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use of remembered patterns \1, \2 in sed

can you anyone shed some light on \1 \2 remembered patterns that are being used in sed command.
1 Solution
Yoe mean like this ?
>echo 'My Name is SedUser' | sed -r -e 's/My Name is (.+)$/Hello, \1/'
Hello, SedUser

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If you want to modify a particular pattern that is not the first one on the line, you could use "\(" and "\)" to mark each pattern, and use "\1" to put the first pattern back unchanged. This example keeps the first word on the line but deletes the second:

    sed 's/\([a-zA-Z]*\) \([a-zA-Z]*\) /\1 /' <old >new

There is an easier way to do this. You can add a number after the substitution command to indicate you only want to match that particular pattern. Example:

    sed 's/[a-zA-Z]* //2' <old >new

You can combine a number with the g (global) flag. For instance, if you want to leave the first world alone alone, but change the second, third, etc. to DELETED, use /2g:

    sed 's/[a-zA-Z]* /DELETED /2g' <old >new

Don't get /2 and \2 confused. The /2 is used at the end. \2 is used in inside the replacement field.

Note the space after the "*" character. Without the space, sed will run a long, long time. (Note: this bug is probably fixed by now.) This is because the number flag and the "g" flag have the same bug. You should also be able to use the pattern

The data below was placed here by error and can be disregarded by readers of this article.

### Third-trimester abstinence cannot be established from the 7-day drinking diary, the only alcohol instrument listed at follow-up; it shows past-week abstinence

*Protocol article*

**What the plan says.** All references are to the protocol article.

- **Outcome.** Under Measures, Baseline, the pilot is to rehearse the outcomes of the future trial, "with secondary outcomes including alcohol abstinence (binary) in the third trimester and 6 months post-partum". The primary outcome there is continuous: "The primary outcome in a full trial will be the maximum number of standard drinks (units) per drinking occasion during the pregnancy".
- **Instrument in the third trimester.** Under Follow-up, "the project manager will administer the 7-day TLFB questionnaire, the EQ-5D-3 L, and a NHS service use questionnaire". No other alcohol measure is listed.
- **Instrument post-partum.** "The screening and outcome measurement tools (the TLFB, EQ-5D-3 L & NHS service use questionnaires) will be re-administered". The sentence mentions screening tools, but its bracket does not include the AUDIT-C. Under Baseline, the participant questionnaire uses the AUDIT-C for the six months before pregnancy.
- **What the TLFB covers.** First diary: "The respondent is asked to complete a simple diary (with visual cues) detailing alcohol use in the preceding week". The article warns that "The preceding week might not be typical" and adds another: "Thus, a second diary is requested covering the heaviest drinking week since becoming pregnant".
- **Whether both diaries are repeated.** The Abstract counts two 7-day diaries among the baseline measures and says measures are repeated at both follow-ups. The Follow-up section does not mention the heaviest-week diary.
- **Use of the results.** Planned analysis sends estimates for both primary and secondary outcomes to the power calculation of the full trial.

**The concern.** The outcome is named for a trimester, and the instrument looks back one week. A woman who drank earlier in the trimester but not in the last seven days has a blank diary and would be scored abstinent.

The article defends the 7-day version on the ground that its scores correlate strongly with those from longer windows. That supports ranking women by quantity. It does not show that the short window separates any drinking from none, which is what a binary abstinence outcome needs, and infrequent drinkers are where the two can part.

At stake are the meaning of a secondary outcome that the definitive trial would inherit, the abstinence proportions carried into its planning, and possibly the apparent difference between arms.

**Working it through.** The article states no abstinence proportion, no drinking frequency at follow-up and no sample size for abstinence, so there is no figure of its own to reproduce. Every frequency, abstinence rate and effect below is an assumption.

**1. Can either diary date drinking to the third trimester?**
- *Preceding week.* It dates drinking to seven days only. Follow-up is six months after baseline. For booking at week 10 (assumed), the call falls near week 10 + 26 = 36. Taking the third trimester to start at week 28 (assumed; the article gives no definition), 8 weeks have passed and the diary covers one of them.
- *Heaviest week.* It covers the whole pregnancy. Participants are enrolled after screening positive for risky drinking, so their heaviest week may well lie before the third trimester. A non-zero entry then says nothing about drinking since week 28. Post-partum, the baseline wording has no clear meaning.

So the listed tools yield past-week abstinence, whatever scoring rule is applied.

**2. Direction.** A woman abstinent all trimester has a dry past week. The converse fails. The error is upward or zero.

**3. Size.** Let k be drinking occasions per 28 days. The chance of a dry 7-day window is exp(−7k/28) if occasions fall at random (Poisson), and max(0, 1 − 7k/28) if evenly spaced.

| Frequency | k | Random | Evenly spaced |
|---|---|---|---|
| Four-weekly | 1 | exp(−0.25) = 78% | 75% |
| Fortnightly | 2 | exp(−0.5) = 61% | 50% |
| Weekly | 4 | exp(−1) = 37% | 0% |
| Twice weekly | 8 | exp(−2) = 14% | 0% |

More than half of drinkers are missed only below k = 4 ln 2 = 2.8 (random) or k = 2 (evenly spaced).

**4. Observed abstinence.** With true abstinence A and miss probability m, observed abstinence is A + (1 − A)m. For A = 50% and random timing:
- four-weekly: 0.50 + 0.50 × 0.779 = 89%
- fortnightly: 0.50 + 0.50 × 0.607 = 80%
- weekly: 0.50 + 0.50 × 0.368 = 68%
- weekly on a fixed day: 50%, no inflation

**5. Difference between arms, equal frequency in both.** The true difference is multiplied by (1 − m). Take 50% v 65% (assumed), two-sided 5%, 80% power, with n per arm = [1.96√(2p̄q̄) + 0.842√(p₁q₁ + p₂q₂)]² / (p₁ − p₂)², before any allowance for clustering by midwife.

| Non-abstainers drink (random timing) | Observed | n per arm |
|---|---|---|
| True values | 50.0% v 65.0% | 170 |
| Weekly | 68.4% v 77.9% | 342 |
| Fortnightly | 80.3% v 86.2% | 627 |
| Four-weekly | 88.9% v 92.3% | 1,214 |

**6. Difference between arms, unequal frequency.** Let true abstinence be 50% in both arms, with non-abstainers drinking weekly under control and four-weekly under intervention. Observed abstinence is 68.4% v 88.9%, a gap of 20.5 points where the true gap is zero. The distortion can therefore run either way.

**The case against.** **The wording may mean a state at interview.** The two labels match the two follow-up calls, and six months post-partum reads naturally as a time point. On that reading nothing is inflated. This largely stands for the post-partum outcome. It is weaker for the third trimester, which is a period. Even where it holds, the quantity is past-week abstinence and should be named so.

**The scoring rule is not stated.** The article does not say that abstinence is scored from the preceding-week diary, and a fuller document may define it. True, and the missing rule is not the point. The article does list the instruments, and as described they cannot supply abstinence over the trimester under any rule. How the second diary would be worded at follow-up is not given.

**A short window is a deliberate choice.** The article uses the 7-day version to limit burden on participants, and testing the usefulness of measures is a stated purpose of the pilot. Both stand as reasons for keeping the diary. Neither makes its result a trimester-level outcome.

sed 's/[^ ]*//2' <old >new

but this also eats CPU. If this works on your computer, and it does on some Unix systems, you could remove the encrypted password from the password file:

    sed 's/[^:]*//2' </etc/passwd >/etc/password.new

But this didn't work for me the time I wrote thise. Using "[^:][^:]*" as a work-around doesn't help because it won't match an non-existent password, and instead delete the third field, which is the user ID! Instead you have to use the ugly parenthesis:

    sed 's/^\([^:]*\):[^:]:/\1::/' </etc/passwd >/etc/password.new

You could also add a character to the first pattern so that it no longer matches the null pattern:

    sed 's/[^:]*:/:/2' </etc/passwd >/etc/password.new

The number flag is not restricted to a single digit. It can be any number from 1 to 512. If you wanted to add a colon after the 80th character in each line, you could type:

    sed 's/./&:/80' <file >new

You can also do it the hard way by using 80 dots:

    sed 's/^................................................................................/&:/' <file >new


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